When they felt hatred for humanity,
the wild beasts of the hills and valleys would welcome them.

Friday, April 19, 2013

Evening Excursions

   This is one of the creeks that feeds into the river. It's behind a supermarket close to my apartment.

   The other evening I went for a stroll. The easiest place to walk is along the river, and I decided to head towards the East this time. 

   This is the back of a hotel. That blue door looks like something out of Portal to me.

   It was very warm this past week. It crept up into the 70s on Wednesday and Thursday, and I didn't even feel the need to wear a sweater in my apartment. However, it looks like it's going to get cold again this weekend.

    I think this is the same creek as the one in the first picture. This is where it feeds into the river. It ran under the path I was standing on.

   This evening I took a 30 minute drive west towards an Aeon mall. The road there was lined with shops and strip malls, and it was both ugly and comforting, since it reminded me a little bit of the US. The mall was huge and it had a gigantic supermarket on the ground floor, plus a multitude of other food stores and restaurants. I found a foreign goods store that had exotic foods like salsa, taco seasoning, olives, Indian-style curry paste, peanut butter, oatmeal, a tiny selection of western beers, and, most importantly, coffee!!! Coffee with the country of origin clearly marked and not roasted into tiny lumps of coal. I picked out some Brazilian beans that looked lightly roasted. We'll see if they're any good tomorrow. I also bought a small jar of Smucker's peanut butter.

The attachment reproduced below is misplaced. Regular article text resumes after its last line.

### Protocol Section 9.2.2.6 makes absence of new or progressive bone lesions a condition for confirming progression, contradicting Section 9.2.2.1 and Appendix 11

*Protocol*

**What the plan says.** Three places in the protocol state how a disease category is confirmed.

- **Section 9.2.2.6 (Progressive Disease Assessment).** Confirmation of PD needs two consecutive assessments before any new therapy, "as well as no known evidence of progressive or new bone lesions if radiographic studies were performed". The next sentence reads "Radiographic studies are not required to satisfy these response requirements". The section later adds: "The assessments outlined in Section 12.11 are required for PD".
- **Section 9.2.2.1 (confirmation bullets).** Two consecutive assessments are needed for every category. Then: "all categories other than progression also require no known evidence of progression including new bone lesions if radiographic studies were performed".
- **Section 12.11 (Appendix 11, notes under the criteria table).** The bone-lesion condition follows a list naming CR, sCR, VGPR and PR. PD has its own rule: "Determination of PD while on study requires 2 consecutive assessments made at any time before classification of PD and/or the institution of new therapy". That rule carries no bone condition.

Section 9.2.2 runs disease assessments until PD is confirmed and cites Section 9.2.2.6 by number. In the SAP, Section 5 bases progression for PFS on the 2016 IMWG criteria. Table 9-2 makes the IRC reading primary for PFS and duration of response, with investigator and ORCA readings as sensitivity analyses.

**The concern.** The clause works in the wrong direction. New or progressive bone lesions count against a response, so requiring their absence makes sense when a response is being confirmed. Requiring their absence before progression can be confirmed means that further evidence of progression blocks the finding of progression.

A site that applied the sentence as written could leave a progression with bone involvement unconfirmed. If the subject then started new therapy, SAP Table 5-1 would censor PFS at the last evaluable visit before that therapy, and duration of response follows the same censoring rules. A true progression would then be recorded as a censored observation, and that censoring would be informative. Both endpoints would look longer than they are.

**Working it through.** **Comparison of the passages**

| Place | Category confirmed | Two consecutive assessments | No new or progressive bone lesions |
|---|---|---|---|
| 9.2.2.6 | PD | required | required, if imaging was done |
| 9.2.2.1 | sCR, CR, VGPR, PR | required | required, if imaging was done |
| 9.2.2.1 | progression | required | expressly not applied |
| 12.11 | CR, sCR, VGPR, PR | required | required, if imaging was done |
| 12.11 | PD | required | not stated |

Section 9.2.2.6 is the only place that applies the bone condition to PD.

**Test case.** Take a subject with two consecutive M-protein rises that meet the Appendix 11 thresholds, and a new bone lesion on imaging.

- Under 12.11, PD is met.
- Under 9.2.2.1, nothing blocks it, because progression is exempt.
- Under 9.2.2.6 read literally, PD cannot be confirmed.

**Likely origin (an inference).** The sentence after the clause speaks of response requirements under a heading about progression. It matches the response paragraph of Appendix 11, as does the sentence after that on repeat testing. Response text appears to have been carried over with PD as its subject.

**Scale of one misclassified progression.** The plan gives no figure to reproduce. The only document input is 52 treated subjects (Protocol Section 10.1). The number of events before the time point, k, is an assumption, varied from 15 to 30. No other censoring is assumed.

Tuesday, April 16, 2013

Jokes? No, no, these are manners.

   There is a saying in Japanese, 「挨拶が出来れば、何でも出来る」 (Aisatsu ga dekireba, nandemo dekiru). It translates roughly to: "If you can say your Greetings properly, you can do anything." 
   "Aisatsu" encompasses a wide range of ritualistic phrases. You might translate it as "greetings" or "pleasantries" depending on the situation. It includes saying Good morning, Good afternoon, and Good night, but it also includes countless other phrases, such as "Itadakimasu!" before you eat and "Gochisousama deshita" after you finish a meal. It includes saying "Shitsureishimasu" when you enter someone else's office, and "Shitsureishimashita" when you leave. Or, when you visit someone's house, "Ojamashimasu!" And then there is the all-encompassing "Yoroshiku-onegaishimasu," which you use in all kinds of situations: at the beginning of a business relationship, at the beginning of class, when you are about to undertake a task with someone, when you ask someone to do you a favor, and much, much more. The other day I even got into a Yoroshiku-onegaishimasu battle in which I and the person I was talking to repeatedly bowed at each other, repeating "Yoroshiku-onegaishimasu! Onegai-shimasu!" as I slowly backed up, hoping that once I was far enough away, it wouldn't be rude to cut the battle short.